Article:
Boosting the Knowledge Economy: Learning Services in Educational, Cultural and Corporate Environments provides a fresh look at this key area, presenting a comprehensive, international and up-to-date overview of learning services, from basic concepts, to cutting-edge practices and guidance on developing learning programs. Chapters introduce knowledge economy and learning services, discuss learning services in the context of different institutions, such as libraries and museums, explore principles and strategies on the implementation of learning services, and cover implications for the LIS profession.
- Presents a contemporary view on DRM and fair use for librarians in the context of contemporary technology
- Addresses file standards in relation to devices in libraries
- Demonstrates ways that librarians can support and engage students using emerging digital technologies
- Identifies low- or no-cost solutions available to assist librarians to fully engage with users through technology in the digital milieu
Part 1 Rights: Copyright basics 1. Digital rights management and the Digital Millennium Copyright Act 2. Types of digital content 3. Best practices regarding copyrights and digital content 4. Challenges to fair use
Part 2 Formats: Three components of eBooks 5. Creating eBooks 6. Touchscreen devices and apps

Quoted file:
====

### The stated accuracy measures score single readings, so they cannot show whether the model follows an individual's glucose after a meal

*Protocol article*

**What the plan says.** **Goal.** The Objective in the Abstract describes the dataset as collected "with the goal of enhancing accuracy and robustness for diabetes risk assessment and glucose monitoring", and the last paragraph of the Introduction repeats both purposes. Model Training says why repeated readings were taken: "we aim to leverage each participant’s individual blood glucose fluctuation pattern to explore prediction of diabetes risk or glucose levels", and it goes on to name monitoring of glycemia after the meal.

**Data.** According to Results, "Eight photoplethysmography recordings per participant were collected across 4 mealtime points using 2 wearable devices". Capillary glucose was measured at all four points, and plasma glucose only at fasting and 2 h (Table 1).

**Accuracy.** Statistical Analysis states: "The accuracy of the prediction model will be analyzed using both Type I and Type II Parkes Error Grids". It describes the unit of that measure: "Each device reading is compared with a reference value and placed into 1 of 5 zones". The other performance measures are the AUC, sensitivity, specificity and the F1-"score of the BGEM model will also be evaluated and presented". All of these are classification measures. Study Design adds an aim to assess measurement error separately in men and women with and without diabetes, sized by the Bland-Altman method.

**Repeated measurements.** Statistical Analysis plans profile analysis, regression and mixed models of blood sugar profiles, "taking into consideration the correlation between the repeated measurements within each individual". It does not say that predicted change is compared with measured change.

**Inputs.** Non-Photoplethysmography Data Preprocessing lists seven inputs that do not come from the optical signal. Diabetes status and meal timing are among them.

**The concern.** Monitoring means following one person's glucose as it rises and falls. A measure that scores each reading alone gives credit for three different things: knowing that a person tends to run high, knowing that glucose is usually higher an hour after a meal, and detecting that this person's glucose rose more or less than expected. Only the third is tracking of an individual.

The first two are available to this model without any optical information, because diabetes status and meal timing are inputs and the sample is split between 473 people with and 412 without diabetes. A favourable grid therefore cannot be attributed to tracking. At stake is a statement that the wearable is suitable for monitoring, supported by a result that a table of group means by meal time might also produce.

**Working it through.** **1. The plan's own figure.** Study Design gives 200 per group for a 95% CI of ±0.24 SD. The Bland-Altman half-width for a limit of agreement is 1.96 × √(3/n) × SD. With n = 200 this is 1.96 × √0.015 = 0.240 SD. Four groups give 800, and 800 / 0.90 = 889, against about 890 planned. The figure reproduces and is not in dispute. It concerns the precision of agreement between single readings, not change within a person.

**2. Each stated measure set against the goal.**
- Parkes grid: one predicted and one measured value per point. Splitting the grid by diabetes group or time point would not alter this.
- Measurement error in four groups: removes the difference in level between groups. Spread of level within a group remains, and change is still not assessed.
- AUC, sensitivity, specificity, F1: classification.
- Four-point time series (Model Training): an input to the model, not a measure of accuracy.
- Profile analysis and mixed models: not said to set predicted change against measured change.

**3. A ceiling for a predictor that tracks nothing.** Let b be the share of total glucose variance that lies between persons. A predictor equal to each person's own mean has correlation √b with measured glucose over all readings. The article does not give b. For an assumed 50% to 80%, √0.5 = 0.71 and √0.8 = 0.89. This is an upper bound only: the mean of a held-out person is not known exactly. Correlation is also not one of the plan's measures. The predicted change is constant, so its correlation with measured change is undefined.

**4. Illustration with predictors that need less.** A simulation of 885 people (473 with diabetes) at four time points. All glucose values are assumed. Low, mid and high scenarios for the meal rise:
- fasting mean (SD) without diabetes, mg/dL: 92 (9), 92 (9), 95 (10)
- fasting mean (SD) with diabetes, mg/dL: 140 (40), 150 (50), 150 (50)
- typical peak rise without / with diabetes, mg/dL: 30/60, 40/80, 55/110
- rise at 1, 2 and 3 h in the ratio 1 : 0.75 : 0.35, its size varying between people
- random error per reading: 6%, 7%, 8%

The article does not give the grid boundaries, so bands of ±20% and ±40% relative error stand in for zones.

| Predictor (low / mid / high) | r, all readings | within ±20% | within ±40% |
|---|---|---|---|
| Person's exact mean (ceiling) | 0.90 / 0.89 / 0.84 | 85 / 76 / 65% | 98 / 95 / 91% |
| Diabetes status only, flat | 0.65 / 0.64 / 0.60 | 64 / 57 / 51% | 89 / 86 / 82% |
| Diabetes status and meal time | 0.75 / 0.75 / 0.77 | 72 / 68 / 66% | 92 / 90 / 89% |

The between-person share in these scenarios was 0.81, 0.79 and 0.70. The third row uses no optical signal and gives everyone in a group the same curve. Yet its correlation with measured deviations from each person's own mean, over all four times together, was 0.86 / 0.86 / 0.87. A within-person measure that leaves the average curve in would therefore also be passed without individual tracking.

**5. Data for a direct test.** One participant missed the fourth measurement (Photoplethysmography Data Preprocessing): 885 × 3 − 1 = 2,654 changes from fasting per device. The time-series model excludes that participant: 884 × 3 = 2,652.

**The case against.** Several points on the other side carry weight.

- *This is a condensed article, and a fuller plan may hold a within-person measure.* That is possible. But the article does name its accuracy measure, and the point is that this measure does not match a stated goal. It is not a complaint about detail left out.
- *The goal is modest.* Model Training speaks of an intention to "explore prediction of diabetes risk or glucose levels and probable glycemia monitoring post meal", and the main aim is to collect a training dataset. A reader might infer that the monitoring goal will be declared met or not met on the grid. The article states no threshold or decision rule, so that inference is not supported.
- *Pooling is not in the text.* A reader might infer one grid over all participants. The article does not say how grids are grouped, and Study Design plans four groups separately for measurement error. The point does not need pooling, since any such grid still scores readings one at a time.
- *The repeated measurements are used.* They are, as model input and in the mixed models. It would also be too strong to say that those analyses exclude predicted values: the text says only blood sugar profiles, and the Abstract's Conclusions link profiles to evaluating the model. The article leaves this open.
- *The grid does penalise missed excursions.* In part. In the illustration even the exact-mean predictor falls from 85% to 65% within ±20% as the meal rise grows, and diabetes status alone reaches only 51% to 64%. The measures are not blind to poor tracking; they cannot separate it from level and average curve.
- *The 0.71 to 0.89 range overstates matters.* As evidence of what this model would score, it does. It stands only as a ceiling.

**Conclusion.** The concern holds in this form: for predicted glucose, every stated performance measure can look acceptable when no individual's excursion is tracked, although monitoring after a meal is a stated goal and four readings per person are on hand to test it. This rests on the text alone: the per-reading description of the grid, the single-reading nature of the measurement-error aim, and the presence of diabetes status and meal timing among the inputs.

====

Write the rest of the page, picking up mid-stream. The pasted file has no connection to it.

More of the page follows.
Part 3 Vibrancy: Publishing support 7. Academic support with digital content 8. Conclusion
Francisco Calzada-Prado is Assistant Professor at the Library and Information Science Department, Carlos III University of Madrid. His research focuses on exploring innovative services aimed at facilitating learning and research in different environments. He is author of a book on the contribution of academic libraries to the production and exploitation of learning content in Higher Education. He has also authored and co-authored several peer-reviewed book chapters, conference papers and journal articles on related topics. He has been visiting research fellow at the Information School, Syracuse University (USA), the Center for Digital Library Research, Strathclyde University (UK), the London Knowledge Lab, Institute of Education, University of London (UK) and the School of Information, University of Washington (USA), among others.